Capsular Contracture Signs, Prevention, and Treatment | PreferredMD
Plastic Surgery

Capsular Contracture Signs, Prevention, and Treatment

Condition • By Biraj Patel

Capsular contracture is a common complication that can arise after breast implant surgery. It occurs when the scar tissue (capsule) that naturally forms around the implant tightens and compresses the implant, causing discomfort and changes in appearance. Let’s explore what capsular contracture is, its symptoms, causes, treatment options, and steps to prevent its occurrence.

What is capsular contracture?

Capsular contracture is a condition in which the scar tissue capsule that forms around a breast implant becomes excessively thick, tight, and constrictive. This tightening can lead to discomfort, pain, changes in breast shape, and even distortion of the implant. 

While the precise cause of capsular contracture remains a subject of research, it is believed to be a result of the body's natural response to the presence of a foreign object, such as a breast implant.

Capsular contracture symptoms

Identifying the symptoms and signs of capsular contracture is crucial for early detection and effective treatment. Some common symptoms include:

  • Increased firmness: One of the early signs of capsular contracture is a noticeable increase in the firmness of the breast. The breast may feel hard or rigid to the touch.
  • Change in shape: As the scar tissue tightens around the implant, it can cause the breast to appear distorted or misshapen.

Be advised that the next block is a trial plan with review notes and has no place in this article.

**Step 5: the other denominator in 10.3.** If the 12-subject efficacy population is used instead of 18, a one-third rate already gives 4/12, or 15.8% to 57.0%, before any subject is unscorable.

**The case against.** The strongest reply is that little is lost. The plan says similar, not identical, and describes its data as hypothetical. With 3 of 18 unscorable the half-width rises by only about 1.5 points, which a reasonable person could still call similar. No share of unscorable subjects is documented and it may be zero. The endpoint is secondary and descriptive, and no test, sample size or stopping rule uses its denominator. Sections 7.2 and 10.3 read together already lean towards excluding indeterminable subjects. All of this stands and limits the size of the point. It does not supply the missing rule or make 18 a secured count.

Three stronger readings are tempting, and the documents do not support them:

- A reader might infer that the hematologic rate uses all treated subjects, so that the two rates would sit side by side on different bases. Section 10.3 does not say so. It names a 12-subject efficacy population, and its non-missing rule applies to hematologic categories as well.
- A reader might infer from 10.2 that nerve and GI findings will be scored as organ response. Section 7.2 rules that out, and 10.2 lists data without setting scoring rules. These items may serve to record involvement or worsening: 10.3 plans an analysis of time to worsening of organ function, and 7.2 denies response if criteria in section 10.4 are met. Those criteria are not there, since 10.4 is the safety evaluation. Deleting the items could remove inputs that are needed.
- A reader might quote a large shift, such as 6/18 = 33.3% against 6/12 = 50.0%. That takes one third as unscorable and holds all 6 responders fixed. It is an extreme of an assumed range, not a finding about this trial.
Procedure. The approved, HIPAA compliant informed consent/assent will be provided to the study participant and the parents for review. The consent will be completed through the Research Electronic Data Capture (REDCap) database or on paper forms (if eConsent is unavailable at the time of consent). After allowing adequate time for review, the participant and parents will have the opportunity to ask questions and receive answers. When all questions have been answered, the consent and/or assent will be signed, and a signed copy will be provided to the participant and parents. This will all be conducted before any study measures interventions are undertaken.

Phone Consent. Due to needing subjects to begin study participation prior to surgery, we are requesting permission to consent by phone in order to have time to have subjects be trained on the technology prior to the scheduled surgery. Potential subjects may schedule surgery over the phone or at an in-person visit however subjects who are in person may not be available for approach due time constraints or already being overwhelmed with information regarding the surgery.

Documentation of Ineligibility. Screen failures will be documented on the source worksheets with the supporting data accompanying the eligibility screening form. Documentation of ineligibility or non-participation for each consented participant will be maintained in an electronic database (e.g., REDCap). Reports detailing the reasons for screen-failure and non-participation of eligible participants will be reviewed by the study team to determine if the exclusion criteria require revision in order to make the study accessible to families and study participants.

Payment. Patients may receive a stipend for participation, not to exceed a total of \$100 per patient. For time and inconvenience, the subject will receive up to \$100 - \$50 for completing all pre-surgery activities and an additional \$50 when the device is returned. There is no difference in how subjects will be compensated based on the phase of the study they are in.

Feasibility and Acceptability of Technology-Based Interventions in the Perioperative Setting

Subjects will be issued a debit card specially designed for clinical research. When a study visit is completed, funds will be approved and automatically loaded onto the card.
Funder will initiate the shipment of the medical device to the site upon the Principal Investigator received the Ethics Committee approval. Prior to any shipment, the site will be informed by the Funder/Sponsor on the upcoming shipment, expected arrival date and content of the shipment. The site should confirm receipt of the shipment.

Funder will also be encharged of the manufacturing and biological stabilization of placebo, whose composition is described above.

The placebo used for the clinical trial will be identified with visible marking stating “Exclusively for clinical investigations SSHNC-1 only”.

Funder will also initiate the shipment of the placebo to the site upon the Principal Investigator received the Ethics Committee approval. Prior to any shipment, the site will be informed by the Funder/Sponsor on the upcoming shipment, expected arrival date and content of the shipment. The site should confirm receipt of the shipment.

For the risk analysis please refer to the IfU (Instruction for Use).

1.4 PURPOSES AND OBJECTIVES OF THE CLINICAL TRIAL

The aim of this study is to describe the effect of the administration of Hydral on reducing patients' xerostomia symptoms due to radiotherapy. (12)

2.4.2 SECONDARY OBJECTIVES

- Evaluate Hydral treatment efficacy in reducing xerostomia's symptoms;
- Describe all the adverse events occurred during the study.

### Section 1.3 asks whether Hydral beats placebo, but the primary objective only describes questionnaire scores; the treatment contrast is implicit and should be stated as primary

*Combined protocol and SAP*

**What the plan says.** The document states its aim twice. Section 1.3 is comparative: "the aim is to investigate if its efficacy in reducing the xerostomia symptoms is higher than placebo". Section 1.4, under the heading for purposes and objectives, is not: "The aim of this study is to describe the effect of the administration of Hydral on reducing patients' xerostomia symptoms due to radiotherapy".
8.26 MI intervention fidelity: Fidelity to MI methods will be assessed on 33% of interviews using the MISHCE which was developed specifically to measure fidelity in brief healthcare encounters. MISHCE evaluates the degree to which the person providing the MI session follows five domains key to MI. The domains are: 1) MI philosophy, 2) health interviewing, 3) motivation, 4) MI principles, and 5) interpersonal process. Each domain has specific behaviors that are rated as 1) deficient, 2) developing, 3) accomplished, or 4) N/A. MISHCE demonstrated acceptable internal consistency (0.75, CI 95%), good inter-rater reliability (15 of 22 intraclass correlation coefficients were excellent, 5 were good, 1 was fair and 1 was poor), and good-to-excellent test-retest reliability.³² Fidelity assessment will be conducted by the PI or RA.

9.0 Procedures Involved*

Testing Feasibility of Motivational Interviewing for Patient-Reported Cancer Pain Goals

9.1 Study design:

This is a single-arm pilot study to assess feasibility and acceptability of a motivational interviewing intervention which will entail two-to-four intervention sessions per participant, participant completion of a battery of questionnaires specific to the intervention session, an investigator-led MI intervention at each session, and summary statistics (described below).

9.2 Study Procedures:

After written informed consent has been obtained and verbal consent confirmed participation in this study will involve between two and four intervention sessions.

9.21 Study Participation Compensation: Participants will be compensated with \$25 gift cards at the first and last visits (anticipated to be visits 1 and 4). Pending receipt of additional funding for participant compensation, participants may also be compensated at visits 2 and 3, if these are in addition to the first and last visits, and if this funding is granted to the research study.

• Pain or discomfort: Capsular contracture can lead to varying degrees of discomfort or even pain in the affected breast.
  • Visible rippling: In some cases, the tightening of the scar tissue may cause visible rippling or wrinkling of the skin over the implant.

What causes capsular contracture?

The exact cause of capsular contracture is not fully understood, but several factors may contribute to its development.

#1 Implant rupture or leakage 

A ruptured or leaking implant can irritate the surrounding tissues and trigger the body's immune response, potentially leading to capsular contracture.

#2 Genetics and immune response

Individual variations in genetics and immune system responses can play a role in the development of capsular contracture.

#3 Implant placement 

Subglandular (above the muscle) implant placement has been associated with a higher risk of capsular contracture compared to submuscular (under the muscle) placement. Placing the implant under the muscle may create a more natural appearance and decrease the risk of excessive scar tissue formation.

#4 Implant size

Larger implants may create more tension on the surrounding tissues, potentially increasing the risk of capsular contracture.